The men and women of Sydney do not live so fast mentally as the men and women of Melbourne: they give more free play to their emotional passions. As we say, they “take things easier.” They cling to the past which Melbourne throws away; they consider the present, which Melbourne has very little time for. Their attachment to “the old country” is deeper; they have intense loyalty, as the writer in the local guide-book says. They are much more possessed by the affairs of Melbourne than Melbourne is about theirs. The Sydney Morning Herald and the Sydney Mail do not hold the same position in Melbourne as the Argus and the Australasian do in Sydney. The Sydney people are captious in their criticism on the younger capital, just as Boston is on New York: they talk about being “dragged at the chariot wheels of Victoria,” and asseverate that they will not endure it. Melbourne people criticise Sydney good-humouredly and justly so, since in that aspect of them both, which people seem to think is alone worth criticising, Melbourne is undoubtedly far superior. Intellect in the modern world is the master: emotion is the handmaid.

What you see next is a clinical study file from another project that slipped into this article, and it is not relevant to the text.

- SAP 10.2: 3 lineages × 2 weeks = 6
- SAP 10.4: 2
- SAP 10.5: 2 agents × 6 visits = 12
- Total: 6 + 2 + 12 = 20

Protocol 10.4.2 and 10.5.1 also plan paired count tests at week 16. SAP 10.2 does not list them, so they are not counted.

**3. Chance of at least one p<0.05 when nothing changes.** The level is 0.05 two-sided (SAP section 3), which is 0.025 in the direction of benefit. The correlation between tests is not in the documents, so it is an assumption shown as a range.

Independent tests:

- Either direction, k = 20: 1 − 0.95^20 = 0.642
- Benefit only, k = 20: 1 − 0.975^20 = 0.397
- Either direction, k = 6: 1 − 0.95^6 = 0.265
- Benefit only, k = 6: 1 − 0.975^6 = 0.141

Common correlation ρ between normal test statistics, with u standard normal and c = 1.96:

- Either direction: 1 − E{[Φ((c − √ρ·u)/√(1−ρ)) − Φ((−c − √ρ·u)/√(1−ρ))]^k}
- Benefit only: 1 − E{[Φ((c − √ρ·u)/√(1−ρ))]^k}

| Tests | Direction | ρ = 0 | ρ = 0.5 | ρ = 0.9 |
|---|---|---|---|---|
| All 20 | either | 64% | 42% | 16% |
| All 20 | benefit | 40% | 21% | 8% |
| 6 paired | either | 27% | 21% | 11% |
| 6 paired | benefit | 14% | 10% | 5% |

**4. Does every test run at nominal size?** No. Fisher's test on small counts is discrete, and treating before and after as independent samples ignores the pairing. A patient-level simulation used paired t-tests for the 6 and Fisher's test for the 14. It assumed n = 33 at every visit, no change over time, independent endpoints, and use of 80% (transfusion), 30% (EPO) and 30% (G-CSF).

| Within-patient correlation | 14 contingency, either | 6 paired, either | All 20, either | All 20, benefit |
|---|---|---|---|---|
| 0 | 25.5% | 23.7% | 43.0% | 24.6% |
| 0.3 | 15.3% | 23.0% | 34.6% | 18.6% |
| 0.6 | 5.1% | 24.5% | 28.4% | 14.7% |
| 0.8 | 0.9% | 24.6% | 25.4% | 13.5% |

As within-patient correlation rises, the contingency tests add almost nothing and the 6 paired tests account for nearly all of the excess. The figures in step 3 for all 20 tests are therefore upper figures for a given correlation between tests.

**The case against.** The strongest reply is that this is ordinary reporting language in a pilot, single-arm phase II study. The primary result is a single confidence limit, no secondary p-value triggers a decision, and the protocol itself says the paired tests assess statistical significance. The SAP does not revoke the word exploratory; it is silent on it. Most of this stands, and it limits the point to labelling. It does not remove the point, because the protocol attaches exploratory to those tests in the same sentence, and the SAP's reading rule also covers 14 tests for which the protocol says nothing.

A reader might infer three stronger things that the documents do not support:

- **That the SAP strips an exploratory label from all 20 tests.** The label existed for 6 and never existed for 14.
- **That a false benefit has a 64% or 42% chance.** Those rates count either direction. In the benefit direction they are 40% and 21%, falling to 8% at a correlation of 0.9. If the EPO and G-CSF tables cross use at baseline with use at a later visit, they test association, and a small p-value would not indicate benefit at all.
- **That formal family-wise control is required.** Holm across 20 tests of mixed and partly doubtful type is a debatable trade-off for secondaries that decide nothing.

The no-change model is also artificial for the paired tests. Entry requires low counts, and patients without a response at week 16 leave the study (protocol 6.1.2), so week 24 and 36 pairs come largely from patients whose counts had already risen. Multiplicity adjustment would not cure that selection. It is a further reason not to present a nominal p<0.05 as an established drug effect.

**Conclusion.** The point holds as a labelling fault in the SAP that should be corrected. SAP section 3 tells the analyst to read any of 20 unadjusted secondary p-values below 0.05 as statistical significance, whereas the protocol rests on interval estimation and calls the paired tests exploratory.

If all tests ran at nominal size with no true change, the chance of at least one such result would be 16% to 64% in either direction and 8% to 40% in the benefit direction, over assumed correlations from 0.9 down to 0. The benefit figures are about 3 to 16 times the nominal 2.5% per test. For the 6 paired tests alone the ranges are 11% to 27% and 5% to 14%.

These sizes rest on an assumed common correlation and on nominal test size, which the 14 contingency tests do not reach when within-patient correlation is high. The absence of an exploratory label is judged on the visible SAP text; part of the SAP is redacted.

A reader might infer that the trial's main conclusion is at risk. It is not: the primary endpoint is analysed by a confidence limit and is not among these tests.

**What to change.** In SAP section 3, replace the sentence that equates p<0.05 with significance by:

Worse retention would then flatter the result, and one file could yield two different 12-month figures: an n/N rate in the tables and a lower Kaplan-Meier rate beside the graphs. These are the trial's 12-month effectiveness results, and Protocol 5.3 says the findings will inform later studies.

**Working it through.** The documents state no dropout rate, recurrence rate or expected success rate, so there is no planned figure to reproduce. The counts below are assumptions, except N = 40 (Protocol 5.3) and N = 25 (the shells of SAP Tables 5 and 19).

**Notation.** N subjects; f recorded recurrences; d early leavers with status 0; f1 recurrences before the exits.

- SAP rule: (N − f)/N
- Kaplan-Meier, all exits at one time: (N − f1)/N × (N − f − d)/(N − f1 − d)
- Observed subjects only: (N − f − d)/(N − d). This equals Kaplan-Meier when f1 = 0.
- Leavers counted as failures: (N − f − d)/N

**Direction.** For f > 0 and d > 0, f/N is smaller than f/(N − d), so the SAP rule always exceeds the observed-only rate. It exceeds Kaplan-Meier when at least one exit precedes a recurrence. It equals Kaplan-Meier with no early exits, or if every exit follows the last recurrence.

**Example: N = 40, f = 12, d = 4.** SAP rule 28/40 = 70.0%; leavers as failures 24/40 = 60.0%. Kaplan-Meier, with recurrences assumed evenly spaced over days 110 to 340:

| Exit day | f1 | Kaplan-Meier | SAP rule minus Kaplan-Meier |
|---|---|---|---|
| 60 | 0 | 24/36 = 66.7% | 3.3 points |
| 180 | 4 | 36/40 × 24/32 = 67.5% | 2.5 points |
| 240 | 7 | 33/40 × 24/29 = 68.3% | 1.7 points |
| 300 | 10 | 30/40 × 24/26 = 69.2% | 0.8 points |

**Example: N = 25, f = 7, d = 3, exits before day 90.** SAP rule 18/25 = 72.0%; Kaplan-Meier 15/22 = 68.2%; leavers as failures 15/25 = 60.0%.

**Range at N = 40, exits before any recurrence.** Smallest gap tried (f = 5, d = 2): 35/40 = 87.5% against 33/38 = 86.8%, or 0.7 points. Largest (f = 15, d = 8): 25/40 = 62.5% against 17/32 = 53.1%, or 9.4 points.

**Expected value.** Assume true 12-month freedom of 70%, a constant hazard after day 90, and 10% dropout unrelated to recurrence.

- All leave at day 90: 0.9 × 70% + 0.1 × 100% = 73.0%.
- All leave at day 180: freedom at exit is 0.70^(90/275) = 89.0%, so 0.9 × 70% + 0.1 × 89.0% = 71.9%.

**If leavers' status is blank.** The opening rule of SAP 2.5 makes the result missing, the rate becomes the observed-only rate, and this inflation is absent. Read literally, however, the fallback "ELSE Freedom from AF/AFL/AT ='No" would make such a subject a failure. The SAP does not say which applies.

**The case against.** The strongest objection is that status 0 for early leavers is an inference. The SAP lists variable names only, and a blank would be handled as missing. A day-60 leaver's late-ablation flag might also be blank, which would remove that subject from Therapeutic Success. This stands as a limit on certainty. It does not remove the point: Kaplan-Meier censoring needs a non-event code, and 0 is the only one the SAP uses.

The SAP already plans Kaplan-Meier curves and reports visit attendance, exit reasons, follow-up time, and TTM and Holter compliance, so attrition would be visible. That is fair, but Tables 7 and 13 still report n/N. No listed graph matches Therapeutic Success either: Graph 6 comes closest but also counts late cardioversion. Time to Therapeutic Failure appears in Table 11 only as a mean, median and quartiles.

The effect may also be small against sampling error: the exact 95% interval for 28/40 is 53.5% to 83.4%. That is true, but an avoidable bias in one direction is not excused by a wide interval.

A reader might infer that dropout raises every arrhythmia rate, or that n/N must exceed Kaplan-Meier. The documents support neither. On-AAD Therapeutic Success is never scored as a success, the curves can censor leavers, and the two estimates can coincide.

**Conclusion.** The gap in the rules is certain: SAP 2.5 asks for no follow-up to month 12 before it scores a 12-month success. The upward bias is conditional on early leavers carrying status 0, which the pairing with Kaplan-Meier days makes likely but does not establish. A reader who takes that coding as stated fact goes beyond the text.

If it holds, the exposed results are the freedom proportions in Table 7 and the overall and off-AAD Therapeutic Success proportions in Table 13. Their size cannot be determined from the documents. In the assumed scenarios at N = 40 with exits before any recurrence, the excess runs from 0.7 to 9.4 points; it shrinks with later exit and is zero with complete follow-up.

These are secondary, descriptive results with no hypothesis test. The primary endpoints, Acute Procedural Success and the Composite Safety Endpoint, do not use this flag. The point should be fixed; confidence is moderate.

…The prevailing characteristic of Sydney is its Britishness – the happy hunting ground of the British architect with his “impotence to express anything,” the intense and gratifying and delightful loyalty of the nomenclature of the streets, and the rest. Everywhere are the thumb marks and the great toe marks of the six-fingered and six-toed giant, Mr. Arnold’s life-long foe, the British Philistine!
–Francis Adams, English, 1862-1893